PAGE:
Tumblelog 100125

Long time no tumble again. The last one was posted in the middle of september last year. My work load has been pretty high again so I will have to go with that excuse. It is still my intention to keep bringing you interesting links but maybe at a slower pace than before depending on external factors.

Logic Analyzer, an open source logic analyzer with a large number of features.

OpenGL ES from the Ground Up, If you are interested in getting started with OpenGL for embedded devices such as the iPhone these are a set of very simple OpenGL ES tutorials.

Pez Dispenser
Pez Dispenser

Fast File Copy – Linux!, How to quickly copy files between two Linux (Unix) machines.

The slam build system, slam is similar in concept to Jam in that it understands C/C++ and calculates dependencies for you but it is simpler in its design and should be easier to get up and running.

Your Hardware Exposed! 22 PC Parts Bare All, Maximum PC takes apart 22 different pieces of PC hardware and show you the internals. If you are interested in how some of the most common components work or at the very least what they look like inside you really should take a peek.

The Xbox Micro, Normally I would refrain from posting Xbox-related links here but this project is pretty impressive as far as hardware hacking goes. Take a look!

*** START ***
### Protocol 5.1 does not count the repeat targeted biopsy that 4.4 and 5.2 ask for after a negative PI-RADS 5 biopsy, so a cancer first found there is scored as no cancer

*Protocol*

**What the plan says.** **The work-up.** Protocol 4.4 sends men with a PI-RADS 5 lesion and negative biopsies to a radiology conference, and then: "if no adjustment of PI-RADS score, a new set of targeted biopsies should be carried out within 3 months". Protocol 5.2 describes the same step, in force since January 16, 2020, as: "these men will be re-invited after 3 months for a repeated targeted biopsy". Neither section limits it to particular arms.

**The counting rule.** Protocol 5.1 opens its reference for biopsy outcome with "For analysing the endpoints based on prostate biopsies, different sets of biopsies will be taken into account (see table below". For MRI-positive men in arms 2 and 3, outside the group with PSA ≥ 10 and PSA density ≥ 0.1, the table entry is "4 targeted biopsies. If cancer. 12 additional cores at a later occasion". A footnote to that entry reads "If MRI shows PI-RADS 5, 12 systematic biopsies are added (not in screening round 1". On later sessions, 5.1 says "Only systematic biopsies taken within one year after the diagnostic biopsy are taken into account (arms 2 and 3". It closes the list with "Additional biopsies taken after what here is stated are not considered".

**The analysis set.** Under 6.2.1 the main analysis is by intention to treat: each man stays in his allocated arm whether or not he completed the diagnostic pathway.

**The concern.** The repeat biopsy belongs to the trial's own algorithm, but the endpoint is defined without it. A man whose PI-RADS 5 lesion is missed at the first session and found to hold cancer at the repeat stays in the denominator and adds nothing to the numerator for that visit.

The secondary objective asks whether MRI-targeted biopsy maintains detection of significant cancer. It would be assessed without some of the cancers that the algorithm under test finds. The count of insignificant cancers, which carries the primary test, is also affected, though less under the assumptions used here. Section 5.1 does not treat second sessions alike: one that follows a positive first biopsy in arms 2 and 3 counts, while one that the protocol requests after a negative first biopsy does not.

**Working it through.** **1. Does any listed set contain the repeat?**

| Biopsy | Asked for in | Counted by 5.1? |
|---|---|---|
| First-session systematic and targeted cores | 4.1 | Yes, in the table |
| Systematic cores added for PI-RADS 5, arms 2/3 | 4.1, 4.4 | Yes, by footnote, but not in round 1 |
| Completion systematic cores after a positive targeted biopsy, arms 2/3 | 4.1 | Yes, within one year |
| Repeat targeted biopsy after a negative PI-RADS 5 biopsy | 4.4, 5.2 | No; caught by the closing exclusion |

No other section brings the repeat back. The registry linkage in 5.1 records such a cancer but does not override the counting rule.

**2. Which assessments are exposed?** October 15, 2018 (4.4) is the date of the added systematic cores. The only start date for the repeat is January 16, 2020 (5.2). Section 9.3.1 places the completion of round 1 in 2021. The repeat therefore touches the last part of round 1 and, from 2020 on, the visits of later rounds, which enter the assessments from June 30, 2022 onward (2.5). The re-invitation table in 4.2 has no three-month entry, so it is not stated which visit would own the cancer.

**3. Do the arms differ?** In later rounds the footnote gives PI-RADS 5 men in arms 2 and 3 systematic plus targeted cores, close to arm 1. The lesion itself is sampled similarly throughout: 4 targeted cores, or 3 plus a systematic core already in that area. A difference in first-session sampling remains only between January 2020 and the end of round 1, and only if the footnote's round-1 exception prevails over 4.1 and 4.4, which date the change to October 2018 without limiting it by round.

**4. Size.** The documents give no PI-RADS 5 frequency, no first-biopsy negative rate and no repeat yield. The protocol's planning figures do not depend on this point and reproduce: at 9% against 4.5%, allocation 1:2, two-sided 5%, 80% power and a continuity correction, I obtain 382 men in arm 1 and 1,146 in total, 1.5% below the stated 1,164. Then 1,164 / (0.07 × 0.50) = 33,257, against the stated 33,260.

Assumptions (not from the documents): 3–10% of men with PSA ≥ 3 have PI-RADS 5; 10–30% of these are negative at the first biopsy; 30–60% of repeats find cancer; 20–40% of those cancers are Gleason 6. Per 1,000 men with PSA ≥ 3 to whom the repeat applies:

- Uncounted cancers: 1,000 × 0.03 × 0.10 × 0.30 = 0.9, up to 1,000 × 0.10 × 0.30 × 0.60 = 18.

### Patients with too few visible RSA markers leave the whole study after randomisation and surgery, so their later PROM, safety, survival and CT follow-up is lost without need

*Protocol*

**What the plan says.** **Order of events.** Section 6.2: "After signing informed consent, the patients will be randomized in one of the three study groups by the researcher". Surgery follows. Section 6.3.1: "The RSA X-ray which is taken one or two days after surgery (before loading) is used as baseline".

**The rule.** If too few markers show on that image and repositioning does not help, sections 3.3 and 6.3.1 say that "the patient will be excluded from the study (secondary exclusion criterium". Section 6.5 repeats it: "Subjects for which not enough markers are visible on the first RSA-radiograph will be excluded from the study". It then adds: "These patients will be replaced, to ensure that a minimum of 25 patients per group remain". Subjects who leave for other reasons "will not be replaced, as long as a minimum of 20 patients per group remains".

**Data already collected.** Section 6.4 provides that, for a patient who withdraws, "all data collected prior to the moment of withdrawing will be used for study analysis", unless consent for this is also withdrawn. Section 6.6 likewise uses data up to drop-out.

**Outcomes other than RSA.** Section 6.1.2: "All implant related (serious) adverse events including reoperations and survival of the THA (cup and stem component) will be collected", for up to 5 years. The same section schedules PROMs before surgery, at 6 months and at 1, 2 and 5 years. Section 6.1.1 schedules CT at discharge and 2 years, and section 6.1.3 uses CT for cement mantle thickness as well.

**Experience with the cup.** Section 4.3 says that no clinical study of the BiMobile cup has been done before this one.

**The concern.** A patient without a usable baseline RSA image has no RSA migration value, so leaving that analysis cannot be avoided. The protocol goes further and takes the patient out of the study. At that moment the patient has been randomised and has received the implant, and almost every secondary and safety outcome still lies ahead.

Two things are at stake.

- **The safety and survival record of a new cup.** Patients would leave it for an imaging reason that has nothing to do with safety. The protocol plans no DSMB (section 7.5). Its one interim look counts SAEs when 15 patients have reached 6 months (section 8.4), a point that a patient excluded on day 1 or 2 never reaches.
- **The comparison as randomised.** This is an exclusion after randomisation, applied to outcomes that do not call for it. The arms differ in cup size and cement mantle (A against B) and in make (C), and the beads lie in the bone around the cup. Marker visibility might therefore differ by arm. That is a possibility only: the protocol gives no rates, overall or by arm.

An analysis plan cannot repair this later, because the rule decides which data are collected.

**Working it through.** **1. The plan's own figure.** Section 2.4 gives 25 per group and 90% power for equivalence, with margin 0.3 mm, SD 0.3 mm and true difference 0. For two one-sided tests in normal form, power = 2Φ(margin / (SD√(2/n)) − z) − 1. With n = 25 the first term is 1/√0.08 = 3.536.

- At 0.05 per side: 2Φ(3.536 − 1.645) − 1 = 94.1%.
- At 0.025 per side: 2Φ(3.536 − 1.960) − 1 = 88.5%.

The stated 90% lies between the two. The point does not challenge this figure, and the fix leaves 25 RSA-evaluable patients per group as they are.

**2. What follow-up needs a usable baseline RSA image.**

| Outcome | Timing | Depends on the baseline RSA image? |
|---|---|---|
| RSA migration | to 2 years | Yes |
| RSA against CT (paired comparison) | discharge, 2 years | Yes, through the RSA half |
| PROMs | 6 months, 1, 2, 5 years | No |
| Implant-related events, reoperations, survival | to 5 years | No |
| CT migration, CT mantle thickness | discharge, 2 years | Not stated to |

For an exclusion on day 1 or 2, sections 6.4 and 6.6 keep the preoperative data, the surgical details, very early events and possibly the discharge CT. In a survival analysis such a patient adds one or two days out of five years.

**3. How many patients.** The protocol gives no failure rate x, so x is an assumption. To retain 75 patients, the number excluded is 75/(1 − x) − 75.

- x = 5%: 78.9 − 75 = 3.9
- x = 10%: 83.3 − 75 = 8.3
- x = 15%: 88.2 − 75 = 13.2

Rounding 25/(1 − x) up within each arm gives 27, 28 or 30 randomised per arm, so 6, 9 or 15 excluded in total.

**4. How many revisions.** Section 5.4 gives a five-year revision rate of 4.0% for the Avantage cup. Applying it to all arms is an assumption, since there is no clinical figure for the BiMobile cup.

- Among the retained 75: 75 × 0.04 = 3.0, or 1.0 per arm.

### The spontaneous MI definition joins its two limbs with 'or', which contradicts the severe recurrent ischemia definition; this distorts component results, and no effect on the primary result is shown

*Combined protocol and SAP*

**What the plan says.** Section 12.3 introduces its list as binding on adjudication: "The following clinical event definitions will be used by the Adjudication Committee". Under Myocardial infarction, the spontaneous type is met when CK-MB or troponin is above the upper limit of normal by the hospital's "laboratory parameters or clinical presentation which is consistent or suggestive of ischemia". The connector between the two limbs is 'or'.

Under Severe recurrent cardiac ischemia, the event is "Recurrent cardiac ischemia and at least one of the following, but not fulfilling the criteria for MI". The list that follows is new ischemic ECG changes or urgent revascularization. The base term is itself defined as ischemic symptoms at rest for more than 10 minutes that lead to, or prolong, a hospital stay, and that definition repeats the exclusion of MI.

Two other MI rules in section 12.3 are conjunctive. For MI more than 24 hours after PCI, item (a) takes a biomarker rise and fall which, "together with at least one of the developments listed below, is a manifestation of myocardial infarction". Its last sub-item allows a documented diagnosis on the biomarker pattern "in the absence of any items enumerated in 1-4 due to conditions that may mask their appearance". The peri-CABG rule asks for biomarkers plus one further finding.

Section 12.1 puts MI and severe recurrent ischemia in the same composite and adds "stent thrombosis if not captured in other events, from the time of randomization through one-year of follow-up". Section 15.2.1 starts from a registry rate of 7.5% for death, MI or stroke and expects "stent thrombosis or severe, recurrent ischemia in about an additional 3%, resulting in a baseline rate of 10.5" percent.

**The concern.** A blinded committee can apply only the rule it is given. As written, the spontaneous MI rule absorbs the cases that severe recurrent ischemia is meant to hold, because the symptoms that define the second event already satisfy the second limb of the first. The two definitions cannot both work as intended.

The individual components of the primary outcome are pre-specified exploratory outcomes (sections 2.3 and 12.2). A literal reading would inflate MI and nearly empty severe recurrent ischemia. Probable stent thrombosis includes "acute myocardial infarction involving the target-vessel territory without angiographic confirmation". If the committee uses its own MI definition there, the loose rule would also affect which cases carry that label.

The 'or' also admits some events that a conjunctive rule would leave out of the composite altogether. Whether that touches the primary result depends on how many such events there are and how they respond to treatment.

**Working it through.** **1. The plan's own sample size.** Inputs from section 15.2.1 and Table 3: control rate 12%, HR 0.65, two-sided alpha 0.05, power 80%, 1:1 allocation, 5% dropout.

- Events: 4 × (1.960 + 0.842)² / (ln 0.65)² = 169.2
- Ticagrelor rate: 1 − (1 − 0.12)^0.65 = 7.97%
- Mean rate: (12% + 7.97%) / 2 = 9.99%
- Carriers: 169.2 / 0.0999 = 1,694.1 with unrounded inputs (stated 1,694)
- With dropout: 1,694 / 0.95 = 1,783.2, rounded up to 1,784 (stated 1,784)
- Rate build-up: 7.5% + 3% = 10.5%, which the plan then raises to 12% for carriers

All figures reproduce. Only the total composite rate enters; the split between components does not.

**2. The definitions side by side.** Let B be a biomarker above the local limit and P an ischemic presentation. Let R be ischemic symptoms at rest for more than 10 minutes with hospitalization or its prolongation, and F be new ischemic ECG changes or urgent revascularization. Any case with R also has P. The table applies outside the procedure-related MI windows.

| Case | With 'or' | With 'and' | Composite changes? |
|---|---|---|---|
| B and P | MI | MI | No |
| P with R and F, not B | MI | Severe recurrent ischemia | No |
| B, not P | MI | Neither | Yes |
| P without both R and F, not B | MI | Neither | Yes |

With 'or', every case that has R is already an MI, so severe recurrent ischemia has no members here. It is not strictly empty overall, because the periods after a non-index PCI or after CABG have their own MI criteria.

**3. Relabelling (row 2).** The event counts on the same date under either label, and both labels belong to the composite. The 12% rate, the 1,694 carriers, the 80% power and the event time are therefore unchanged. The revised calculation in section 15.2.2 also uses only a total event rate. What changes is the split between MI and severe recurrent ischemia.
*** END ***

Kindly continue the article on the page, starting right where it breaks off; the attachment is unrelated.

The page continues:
How to etch aluminum panel labels/designs with a reusable acid mix, Personally I have far from steady hands (thank god for computers) but it really isn’t that hard to etch really cool panels by yourself.

Zabbix, If you ever wanted to monitor your own network take a look at Zabbix. Most, if not all, of us have heard of Nagios one time or another but Zabbix appears to be a very strong competitor with support for an impressive number of platforms. It’s also surprisingly easy to install.

Adventures in voiding my MacBook Pro’s warranty: Dual Internal SATA Hard Drives, I’m considering if I can afford to invest in an Intel X25-M G2 for my MacBook Pro and if 160GB really would be enough for my needs (I have a couple of virtual machines which tend to eat space) . This guy had a different solution when it came to running out of hardware space in his MacBook Pro.